- Chest therapy, including deep breathing exercises and tapping the chest to break up mucus.
- Speech and language therapy to adjust breathing patterns and swallowing issues.
- Tracheobronchial airway stent or T-Tube, a non-invasive procedure that uses a bronchoscope to place a stent to keep the airway open.
- Tracheal resection and reconstruction, a surgical method that removes the constricted section of the trachea and rejoins the upper and lower sections. This treatment often has excellent long-term results.
- Tracheostomy, a surgical procedure that creates an opening to the trachea through the neck.
- Tracheoplasty, a surgical method to support the floppy airway and prevent its collapse. This can be achieved with the tightening of the loose trachea and the support of surrounding tissue or plastic mesh.
In addition to using some of the surgical procedures listed above, your physician may treat your tumor using some of the following therapies:
- Brachytherapy involves locally-delivered radiation therapy to the airway.
- Photodynamic therapy (PDT) uses the light of a specific wavelength to kill cells and damage tumor vasculature, with the goal of inducing an inflammatory reaction that helps to eliminate the tumor.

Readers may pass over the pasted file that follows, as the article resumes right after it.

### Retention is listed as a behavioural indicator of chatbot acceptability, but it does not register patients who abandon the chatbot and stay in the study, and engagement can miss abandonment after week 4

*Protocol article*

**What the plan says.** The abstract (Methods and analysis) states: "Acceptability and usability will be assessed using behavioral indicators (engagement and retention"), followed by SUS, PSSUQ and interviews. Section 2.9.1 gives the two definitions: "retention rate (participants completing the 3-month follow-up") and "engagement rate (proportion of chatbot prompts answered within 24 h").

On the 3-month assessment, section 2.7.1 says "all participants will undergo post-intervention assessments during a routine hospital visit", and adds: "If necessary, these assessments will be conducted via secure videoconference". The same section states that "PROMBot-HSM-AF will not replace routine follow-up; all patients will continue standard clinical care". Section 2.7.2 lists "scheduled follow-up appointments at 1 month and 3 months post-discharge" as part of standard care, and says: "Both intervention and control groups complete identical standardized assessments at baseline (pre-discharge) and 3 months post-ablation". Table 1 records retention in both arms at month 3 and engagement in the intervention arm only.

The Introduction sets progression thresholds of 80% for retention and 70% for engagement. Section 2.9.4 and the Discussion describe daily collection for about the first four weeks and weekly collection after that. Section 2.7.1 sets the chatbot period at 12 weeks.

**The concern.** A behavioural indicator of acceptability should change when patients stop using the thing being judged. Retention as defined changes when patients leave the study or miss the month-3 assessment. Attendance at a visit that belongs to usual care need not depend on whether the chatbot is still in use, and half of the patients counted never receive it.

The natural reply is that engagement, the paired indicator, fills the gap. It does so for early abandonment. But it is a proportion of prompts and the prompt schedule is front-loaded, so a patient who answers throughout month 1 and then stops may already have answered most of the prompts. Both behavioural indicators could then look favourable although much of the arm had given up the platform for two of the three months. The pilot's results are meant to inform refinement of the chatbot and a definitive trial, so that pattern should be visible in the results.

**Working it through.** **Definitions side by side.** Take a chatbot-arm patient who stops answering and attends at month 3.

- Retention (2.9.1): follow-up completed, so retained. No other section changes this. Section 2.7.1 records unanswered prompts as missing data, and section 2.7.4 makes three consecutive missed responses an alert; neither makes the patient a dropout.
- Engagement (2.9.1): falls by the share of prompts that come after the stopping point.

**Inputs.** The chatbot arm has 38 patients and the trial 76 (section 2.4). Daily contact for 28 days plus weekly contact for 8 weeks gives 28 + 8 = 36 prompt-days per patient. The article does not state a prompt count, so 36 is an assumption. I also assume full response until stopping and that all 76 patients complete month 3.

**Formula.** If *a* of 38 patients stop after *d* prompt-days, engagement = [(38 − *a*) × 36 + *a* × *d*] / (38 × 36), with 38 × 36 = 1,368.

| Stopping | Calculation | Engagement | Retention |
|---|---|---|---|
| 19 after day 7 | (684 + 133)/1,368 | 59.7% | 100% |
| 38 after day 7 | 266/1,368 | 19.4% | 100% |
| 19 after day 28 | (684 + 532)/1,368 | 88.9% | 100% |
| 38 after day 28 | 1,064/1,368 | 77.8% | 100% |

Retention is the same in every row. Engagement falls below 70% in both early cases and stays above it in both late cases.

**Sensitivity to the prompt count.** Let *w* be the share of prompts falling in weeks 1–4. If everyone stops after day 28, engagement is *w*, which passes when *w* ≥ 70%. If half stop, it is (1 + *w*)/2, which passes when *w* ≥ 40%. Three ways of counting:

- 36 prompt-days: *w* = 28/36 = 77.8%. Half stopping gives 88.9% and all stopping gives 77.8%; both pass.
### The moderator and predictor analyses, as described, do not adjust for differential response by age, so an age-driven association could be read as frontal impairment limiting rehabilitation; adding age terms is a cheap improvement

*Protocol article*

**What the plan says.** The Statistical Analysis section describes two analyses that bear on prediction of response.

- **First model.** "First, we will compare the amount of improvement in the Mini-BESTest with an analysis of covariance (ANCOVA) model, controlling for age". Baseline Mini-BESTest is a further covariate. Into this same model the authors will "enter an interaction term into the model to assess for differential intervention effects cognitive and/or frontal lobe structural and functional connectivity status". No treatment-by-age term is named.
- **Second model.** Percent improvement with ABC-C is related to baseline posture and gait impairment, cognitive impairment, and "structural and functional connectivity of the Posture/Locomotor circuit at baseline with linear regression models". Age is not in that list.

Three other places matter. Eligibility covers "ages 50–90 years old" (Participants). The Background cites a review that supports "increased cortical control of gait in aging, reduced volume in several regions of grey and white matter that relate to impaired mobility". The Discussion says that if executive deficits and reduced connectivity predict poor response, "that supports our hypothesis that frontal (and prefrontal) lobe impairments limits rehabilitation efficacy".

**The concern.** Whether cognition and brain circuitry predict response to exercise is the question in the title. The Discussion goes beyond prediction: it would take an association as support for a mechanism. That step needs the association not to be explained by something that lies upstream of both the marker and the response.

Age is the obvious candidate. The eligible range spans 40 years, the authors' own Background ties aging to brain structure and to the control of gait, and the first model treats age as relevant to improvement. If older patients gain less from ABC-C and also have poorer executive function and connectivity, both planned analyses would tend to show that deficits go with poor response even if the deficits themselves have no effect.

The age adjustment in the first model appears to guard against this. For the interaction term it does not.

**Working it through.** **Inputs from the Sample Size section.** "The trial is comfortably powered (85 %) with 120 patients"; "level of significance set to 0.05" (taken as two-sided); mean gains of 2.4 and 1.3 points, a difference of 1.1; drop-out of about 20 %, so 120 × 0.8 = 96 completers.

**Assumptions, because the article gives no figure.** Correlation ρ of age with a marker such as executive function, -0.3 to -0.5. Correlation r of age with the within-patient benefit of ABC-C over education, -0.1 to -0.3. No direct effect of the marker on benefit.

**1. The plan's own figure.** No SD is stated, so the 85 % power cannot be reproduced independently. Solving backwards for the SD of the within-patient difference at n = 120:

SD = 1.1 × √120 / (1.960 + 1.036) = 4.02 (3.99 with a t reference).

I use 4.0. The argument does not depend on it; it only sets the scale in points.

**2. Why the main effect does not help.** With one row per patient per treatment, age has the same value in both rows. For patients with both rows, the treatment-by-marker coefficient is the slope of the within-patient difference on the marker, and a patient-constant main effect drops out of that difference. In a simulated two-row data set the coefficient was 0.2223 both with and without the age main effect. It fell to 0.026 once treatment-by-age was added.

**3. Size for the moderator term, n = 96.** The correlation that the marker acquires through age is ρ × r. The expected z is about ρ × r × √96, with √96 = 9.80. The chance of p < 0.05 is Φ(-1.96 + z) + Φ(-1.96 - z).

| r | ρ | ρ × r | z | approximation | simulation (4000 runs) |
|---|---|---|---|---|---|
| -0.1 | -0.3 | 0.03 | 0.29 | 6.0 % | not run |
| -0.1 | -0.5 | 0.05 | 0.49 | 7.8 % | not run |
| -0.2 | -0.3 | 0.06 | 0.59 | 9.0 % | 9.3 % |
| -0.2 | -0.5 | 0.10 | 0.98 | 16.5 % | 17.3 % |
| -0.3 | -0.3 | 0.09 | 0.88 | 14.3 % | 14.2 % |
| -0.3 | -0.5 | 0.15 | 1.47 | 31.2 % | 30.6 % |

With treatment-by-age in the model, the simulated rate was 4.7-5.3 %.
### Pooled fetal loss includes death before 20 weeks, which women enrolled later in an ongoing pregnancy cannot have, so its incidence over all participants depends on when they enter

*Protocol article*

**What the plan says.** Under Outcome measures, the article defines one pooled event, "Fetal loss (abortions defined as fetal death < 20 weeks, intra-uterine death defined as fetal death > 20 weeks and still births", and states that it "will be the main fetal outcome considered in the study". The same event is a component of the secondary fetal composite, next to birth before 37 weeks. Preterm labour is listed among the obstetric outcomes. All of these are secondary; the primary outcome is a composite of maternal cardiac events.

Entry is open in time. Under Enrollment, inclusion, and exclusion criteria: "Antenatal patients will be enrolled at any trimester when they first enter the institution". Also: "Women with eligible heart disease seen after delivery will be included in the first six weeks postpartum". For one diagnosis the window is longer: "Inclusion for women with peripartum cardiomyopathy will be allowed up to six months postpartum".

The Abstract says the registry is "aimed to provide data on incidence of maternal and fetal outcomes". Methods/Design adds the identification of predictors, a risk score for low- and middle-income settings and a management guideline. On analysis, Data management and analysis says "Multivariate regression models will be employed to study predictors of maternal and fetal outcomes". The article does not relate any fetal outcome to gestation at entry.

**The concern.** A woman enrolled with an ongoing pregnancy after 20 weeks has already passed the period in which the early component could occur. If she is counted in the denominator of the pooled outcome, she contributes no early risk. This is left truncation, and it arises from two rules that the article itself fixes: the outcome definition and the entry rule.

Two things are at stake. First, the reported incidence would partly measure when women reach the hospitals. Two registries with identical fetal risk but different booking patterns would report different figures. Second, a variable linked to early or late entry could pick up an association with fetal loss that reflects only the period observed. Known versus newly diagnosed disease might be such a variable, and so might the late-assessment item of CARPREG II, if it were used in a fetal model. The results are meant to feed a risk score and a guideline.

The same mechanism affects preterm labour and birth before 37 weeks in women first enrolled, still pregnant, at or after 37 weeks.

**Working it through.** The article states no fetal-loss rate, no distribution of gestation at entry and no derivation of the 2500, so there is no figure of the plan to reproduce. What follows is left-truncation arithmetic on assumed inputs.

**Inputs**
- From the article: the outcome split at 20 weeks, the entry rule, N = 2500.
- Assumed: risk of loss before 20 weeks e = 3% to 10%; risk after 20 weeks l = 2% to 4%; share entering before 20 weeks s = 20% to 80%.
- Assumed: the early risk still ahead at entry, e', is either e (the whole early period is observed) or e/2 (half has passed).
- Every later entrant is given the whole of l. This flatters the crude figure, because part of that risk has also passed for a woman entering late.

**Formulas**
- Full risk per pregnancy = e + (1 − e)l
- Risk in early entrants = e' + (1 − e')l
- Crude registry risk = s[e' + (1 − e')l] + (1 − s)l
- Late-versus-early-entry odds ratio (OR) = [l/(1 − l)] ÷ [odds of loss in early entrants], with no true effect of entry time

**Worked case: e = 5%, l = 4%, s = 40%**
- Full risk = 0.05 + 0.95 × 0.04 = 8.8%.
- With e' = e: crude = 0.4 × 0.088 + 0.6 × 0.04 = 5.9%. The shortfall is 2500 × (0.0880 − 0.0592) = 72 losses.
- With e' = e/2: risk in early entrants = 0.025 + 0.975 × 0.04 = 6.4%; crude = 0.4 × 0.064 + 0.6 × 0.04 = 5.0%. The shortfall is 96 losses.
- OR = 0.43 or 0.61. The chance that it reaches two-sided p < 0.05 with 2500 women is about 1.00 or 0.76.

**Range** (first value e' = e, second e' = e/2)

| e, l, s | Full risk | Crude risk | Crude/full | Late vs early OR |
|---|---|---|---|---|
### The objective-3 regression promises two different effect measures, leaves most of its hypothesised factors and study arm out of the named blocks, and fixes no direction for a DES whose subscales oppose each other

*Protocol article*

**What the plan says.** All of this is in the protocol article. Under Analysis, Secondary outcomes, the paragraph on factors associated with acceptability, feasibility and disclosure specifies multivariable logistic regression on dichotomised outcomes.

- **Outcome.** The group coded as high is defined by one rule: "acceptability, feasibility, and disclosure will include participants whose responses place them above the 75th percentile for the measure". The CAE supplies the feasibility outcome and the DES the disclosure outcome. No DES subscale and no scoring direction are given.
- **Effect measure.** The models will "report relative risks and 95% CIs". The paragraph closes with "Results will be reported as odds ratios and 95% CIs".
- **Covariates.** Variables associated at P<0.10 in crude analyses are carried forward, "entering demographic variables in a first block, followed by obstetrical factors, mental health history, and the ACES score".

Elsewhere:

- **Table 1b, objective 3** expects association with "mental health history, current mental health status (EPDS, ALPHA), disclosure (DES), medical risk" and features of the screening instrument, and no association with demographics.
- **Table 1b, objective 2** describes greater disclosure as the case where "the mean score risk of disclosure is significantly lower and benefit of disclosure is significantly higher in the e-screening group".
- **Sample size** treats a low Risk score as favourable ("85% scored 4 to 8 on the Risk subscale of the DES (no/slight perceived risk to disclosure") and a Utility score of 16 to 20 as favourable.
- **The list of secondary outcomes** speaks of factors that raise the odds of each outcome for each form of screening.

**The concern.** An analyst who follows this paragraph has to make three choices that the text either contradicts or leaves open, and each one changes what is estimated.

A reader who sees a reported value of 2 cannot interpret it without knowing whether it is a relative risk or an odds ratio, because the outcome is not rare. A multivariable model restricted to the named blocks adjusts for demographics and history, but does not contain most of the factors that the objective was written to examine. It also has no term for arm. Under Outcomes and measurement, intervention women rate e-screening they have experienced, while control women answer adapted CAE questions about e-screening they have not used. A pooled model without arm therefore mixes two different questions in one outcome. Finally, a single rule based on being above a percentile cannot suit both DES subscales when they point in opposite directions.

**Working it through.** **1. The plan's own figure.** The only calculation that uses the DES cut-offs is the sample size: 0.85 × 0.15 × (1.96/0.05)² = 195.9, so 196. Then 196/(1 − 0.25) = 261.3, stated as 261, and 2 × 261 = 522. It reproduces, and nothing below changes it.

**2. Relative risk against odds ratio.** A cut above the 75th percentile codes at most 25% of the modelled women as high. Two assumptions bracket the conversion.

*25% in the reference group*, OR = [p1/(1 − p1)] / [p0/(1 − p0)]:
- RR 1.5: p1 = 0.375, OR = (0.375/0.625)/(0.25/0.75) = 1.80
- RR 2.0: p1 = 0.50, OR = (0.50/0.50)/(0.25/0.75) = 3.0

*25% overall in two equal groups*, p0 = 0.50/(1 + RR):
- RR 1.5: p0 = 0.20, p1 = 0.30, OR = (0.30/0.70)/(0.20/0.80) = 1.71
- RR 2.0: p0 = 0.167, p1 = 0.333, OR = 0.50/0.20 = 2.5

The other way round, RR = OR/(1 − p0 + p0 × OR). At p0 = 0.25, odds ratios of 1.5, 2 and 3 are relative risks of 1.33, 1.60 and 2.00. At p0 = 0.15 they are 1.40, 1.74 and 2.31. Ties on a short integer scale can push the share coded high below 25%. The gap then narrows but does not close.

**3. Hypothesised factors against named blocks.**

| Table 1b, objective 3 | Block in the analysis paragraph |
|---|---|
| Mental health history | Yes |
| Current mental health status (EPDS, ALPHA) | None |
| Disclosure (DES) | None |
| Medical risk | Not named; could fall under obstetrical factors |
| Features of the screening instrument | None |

What can I expect?
When you become a patient of The Lung Center you will meet with many members of the team who will carefully review your medical history and conduct a thorough diagnostic evaluation. You will receive a recommendation for a therapy tailored just for you, based on your specific disorder and other factors, as well as comprehensive monitoring.
Patients with tracheal disorders benefit from the wide range of expertise at The Lung Center. Collaboration between thoracic surgeons, pulmonologists, otolaryngologists, radiologists, respiratory and speech therapists and other specialists and other specialists ensures comprehensive evaluation and effective treatment. If your medical team discovers an underlying illness or concern, you will be referred to a BWH physician for an expert evaluation.
Any surgery recommended will be performed by an experienced, board-certified thoracic surgeon, interventional pulmonologist or interventional radiologist who is an expert in tracheal disorders, in collaboration with the treatment team that including nurses and physician assistants who specialize in caring for patients with tracheal disorders. Your surgeon will also collaborate with pulmonologists and otolaryngologists to tailor a treatment plan for you. Our specialized care team has some of the best results in the country.
Where are you located, and how do I book an appointment?
Do you have additional resources on tracheal disorders?
Visit the Kessler Health Education Library in the Bretholtz Center for Patients and Families to access computers and knowledgeable staff.
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The trachea, commonly known as the windpipe, is a tube about 4 inches long and less than an inch in diameter in most people. The trachea begins just under the larynx (voice box) and runs down behind the breastbone (sternum). The trachea then divides into two smaller tubes called bronchi: one bronchus for each lung.